naa, just use gmail dkim signatures/proof of number of gmail accounts as a measure for stake :)
      • gmaxwell
        yea, you could do that too.
      • BlueMatt
        to be fair, it would actually work pretty well until google decided to walk all over it
      • gmaxwell
        Also, proof of spam. E.g. send a letter to president@whitehouse.gov that includes at least 5 offensive words to get your payment.
      • BlueMatt
        security of google/of mass-gmail-registration is generally pretty good
      • heh
      • gmaxwell
        Actually, given strong enough script we can create trutless (well cept for google) contract to nag congress people with form letters.
      • BlueMatt
        heh
      • gmaxwell
        probably all kinds of crazy vote buying and other fun things we can do.
      • BlueMatt
        proof of offer to bribe?
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      • gmaxwell
        Oh, trustless escrows. E.g. you pay me bitcoin conditional on me presenting an amazon.com dkim email invoice that has your address in the shipto.
      • BlueMatt
        heh, indeed
      • gmaxwell
        BlueMatt: well lots of systems send side effects in email, ... invoices, thanks for participating in our survey.
      • BlueMatt
        yea, absolutely
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      • gmaxwell
        the pki part isn't a problem if you can just specify the key in advance in the contract (as I did in these examples)
      • BlueMatt
        yupyup
      • nsh
        apropos:
      • --
      • <TheCthulhu> pfm: Perhaps the most worrying thing I've seen this week is the standard of data/evidence integrity that is used across the EU. In nearly every EU country when a forensics specialist presents evidence to the court, he or she must show proof that the evidence has not been tampered with in the form of some type of checksum. So that checksum must match when the device was seized to that which is presented to the court. The generally accepted st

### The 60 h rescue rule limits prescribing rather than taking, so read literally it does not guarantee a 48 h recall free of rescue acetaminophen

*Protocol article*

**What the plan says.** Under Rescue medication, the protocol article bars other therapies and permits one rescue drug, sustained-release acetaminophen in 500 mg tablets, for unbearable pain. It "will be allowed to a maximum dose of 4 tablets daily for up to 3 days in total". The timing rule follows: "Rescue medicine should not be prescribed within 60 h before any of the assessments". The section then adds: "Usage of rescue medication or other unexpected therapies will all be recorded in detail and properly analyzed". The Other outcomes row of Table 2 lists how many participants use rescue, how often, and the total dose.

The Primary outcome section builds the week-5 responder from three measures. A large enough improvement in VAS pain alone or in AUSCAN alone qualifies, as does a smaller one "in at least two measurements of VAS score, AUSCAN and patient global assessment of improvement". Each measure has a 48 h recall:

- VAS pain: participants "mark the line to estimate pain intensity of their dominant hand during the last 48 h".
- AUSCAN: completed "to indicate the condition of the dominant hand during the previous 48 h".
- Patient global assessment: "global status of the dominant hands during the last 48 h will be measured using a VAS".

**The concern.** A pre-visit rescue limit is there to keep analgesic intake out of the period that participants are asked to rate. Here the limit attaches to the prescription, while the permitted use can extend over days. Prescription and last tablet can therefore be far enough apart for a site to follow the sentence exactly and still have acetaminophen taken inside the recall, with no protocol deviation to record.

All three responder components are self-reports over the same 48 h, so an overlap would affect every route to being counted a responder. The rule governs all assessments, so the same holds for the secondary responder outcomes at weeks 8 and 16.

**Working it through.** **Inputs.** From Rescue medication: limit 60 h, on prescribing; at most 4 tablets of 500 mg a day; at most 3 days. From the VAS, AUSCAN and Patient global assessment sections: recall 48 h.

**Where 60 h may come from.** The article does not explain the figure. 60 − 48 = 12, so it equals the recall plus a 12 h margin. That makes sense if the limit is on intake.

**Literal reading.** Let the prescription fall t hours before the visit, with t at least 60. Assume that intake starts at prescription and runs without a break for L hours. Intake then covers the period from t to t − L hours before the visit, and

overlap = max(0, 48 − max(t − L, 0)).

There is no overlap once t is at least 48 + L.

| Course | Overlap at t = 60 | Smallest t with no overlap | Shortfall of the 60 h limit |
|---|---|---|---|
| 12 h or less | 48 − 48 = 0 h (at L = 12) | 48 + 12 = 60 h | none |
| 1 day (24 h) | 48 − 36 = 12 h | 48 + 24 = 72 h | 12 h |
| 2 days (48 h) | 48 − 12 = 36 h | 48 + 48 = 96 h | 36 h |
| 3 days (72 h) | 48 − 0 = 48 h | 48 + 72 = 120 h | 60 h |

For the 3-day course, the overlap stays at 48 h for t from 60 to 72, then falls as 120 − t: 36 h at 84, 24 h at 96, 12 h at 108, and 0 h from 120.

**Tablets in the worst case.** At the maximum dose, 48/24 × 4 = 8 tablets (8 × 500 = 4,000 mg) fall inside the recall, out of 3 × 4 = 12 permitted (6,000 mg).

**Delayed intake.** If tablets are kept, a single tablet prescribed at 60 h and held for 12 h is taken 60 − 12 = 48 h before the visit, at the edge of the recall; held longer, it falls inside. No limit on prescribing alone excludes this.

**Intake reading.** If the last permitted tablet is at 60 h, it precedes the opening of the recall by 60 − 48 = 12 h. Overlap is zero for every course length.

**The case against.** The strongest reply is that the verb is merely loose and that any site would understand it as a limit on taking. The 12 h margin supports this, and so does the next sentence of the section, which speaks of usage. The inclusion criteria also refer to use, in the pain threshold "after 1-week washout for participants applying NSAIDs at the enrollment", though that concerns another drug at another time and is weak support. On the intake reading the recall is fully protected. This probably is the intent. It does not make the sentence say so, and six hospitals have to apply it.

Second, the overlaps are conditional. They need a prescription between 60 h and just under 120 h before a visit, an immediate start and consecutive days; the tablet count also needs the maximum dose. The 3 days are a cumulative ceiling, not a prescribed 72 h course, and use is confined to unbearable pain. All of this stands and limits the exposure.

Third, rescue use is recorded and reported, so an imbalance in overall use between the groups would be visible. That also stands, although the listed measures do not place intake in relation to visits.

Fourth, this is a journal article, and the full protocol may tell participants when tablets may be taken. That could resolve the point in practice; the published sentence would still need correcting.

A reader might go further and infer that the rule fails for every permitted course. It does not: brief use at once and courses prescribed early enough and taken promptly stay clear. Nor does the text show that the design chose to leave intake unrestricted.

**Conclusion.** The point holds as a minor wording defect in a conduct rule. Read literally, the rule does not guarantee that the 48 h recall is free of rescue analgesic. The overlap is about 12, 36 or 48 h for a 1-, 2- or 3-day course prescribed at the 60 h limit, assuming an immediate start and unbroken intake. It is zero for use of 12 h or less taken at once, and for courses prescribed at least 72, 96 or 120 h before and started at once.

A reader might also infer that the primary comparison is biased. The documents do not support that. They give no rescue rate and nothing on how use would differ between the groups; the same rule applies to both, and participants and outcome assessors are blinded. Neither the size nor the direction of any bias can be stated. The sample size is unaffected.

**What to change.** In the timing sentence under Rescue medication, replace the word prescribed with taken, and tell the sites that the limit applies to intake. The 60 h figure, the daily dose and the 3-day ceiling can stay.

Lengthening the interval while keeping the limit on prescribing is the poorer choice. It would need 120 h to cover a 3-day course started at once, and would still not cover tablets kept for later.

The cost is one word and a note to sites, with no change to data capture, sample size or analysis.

• andard is CRC. Given you can get a CRC collision in less than 5 minutes, you can already see some arising problems and I am amazed it has never been challenged
      • <pfm> seems like more technical experts are desperately needed in the legal system
      • -- OFTC#nottor [edited for vertical brevity]
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      • gmaxwell
        oh seperately. I think I have a scheme for blockchain document timestamping that removes collision attacks, if anyone cares. E.g. you could do sqrt(|H()|) work and grind out two documents with the same hash, then commit the value, and then later pick which one(s) you reveal. An interactive protocol where you commit to the document, then the verifier gives you a challenge and you commit to challenge||document and both commitments ...
      • ... must pass, removes that attack (I think!) and (if so), we can make that non-interactive by using the blockchain to provide the challenge.
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      • sl01
        gmaxwell: how much actual work would it take to create a document hash collision w sha256 ?
      • 2**128 ?
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      • rusty
        gmaxwell: seems a little paranoid, but OK, you're suggesting you commit the document, then blockhash-where-document-committed || document in some later block?
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      • nsh
        gmaxwell, neat
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      • gmaxwell